Friends Director Hails the Five Faces of National Parks in the VI

National Park interpreter Corinne Fenner leads students in reciting the Junior Ranger’s oath in Cruz Bay on August 25. The students were on hand at a 100 year anniversary celebration of national parks nationwide. [hr gap=”1″]

ST. JOHN — The director of the group, Friends of the Virgin Islands National Park says the Virgin Islands has more national parks per capita than anywhere else in the United States. Friends director Joe Kessler made that declaration at the 100th anniversary celebration of the National Park Service on Aug. 25.

Kessler joined St. John Superintendent Brion Fitzgerald and VINP staff, volunteers and school children at the pavilion the Cruz Bay Visitor’s Center for an informal celebration Wednesday. The Friends director’s comments spoke to the NPS centennial slogan, “Find Your Park.”

Park staff members and volunteers also promoted the theme by organizing a week’s worth of events, lectures and activities designed to help residents and visitors enjoy the park they way they like best.

Kessler said protecting resources for future generations is a cause all residents can rally around. In doing so, he cited five different national parks that have been established in the territory since 1952, including the most recognized one, the VI National Park.

In December another celebration is planned to mark the 60th anniversary of the creation of the VI park, established in 1956.

Crowded around were maintenance workers, interpreters and archaeologists working with the U.S. Geographical Survey. All wore the sage colored shirt and green khaki pants with a park service insignia patch.

There were also dozens of students from St. John Christian Academy, wearing hand colored paper campaign hats. Campaign hats are the high crowned, round brimmed felt headpieces with chin straps popularized worn by uniformed NPS worker, mostly on special occasions.

Chief Interpreter Dave Worthington thanked the volunteers who helped put on the daily events celebrating the NPS 100th anniversary on St. John. He also thanked Joe Kessler for support the Friends are providing during the celebration year.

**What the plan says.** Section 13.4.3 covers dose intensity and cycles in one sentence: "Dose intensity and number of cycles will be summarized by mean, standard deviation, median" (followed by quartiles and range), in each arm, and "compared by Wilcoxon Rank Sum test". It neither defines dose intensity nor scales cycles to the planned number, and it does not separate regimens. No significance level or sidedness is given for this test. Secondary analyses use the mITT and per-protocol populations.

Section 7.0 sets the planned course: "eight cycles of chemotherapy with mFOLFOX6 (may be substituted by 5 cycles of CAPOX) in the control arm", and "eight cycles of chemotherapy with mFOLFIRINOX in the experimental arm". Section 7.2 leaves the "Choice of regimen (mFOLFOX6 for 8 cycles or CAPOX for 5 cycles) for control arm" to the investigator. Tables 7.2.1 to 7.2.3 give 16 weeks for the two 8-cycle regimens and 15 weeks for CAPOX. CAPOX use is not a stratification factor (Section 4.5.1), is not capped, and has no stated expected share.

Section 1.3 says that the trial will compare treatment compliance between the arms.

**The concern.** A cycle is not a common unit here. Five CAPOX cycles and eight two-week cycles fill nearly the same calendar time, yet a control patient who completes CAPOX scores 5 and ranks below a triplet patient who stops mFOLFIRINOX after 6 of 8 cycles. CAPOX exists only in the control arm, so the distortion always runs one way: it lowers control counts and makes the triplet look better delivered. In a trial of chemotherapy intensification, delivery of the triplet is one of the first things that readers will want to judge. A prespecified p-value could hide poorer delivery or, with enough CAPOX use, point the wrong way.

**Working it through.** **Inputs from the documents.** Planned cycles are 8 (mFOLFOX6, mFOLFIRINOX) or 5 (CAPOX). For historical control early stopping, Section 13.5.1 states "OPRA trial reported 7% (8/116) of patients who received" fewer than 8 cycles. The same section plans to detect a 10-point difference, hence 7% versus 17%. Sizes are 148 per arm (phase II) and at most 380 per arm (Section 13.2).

In his remarks, Kessler highlighted the things Virgin Islanders and visitors can celebrate by finding their parks on St. Thomas, St. John and St. Croix. “The Virgin Islands has more national parks per capita that any other state ,” Kessler said. “Here in the Virgin Islands, we have five national park units — Virgin Islands National Park, Coral Reef National Monument, Christainsted Historic Site, Buck Island National Monument and the Salt River Historical Preserve. That’s five parks in one territory,” Kessler said.

Looking closely at each park unit sheds light on a finer view of history in the Virgin Islands. The first park established as part of the national system was Christainsted National Historic Site in 1952. It’s easily seen by visitors to the Christainsted waterfront as the grand yellow structure surrounded by manicured lawns. Information provided on internet web site says Christainsted historic site was chosen to represent life in the former Danish West Indies, from 1733 to 1917.

Next came VINP, established on St. John, St. Thomas and Hassel Island with the help of philanthropist Laurence Rockefeller and local lawmaker, Julius E. Sprauve. It became the 29th national park in the U.S. park system, encompassing 14,737 acres and is known for its popular string of beaches along St. John’s north shore.

In 1961 Buck Island Reef National Monument joined the national park system. The 176 acre island and surrounding coral reef is known as a resource for environmental research and features an underwater snorkel trail.

Two more VI park systems came under the NPS umbrella most recently. The Salt River Bay National Historic Park and Ecological Preserve joined the system in 1992. Salt River is cited as the first location now under the U.S. flag where Italian explorer Christopher Columbus landed in 1493.

The fifth park, the Virgin Islands Coral Reef National Monument, joined the system in 2001. Found in east St. John in and around Hurricane Hole, the underwater monument encompasses 12,708 acres of submerged marine habitat.

As he addressed the significance of the park service, Fitzgerald spoke about the lessons that have been learned and will be learned by future generations because of the natural resources preserved through the park system.

“Everybody, when they sit down and think about it, can understand why a nation would value its natural resources and cultural heritage. But you have to think back 100 years. If somebody didn’t have the drive, consideration and concern to create an agency that puts those natural resources at a natural level under one umbrella, I shudder to think what our natural and cultural resources would be like today,” Fitzgerald said.

The superintendent also said the National Park Service has set an example for other countries who have set up park systems of their own.

Photo provided by Judi Shimel.